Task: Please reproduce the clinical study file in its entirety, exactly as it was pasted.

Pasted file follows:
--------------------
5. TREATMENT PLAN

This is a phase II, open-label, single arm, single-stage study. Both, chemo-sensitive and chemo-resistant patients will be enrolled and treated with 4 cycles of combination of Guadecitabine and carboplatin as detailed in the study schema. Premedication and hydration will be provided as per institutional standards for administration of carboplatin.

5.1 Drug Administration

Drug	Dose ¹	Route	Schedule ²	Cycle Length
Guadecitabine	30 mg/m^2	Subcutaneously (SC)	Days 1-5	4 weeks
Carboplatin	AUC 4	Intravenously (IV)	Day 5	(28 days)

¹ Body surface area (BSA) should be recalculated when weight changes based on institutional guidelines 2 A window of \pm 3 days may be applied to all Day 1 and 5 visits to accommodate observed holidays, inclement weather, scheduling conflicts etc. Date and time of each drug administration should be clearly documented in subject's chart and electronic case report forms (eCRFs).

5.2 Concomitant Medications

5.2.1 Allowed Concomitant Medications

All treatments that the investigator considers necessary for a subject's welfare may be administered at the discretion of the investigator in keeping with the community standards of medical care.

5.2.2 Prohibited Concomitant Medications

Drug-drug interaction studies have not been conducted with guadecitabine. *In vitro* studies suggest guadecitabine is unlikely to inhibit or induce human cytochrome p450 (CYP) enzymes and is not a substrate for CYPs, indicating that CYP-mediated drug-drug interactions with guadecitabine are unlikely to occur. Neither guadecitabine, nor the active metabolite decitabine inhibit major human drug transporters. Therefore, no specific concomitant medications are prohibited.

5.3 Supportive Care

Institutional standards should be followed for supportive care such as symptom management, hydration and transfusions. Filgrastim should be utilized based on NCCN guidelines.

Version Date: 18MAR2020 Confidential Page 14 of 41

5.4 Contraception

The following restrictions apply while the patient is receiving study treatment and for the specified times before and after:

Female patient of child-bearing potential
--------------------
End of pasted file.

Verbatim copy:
5. TREATMENT PLAN

This is a phase II, open-label, single arm, single-stage study. Both, chemo-sensitive and chemo-resistant patients will be enrolled and treated with 4 cycles of combination of Guadecitabine and carboplatin as detailed in the study schema. Premedication and hydration will be provided as per institutional standards for administration of carboplatin.

5.1 Drug Administration

Drug	Dose ¹	Route	Schedule ²	Cycle Length
Guadecitabine	30 mg/m^2	Subcutaneously (SC)	Days 1-5	4 weeks
Carboplatin	AUC 4	Intravenously (IV)	Day 5	(28 days)

¹ Body surface area (BSA) should be recalculated when weight changes based on institutional guidelines 2 A window of \pm 3 days may be applied to all Day 1 and 5 visits to accommodate observed holidays, inclement weather, scheduling conflicts etc. Date and time of each drug administration should be clearly documented in subject's chart and electronic case report forms (eCRFs).

5.2 Concomitant Medications

5.2.1 Allowed Concomitant Medications

All treatments that the investigator considers necessary for a subject's welfare may be administered at the discretion of the investigator in keeping with the community standards of medical care.

5.2.2 Prohibited Concomitant Medications

Drug-drug interaction studies have not been conducted with guadecitabine. *In vitro* studies suggest guadecitabine is unlikely to inhibit or induce human cytochrome p450 (CYP) enzymes and is not a substrate for CYPs, indicating that CYP-mediated drug-drug interactions with guadecitabine are unlikely to occur. Neither guadecitabine, nor the active metabolite decitabine inhibit major human drug transporters. Therefore, no specific concomitant medications are prohibited.

5.3 Supportive Care

Institutional standards should be followed for supportive care such as symptom management, hydration and transfusions. Filgrastim should be utilized based on NCCN guidelines.

Version Date: 18MAR2020 Confidential Page 14 of 41

5.4 Contraception

The following restrictions apply while the patient is receiving study treatment and for the specified times before and after:

Female patient of child-bearing potential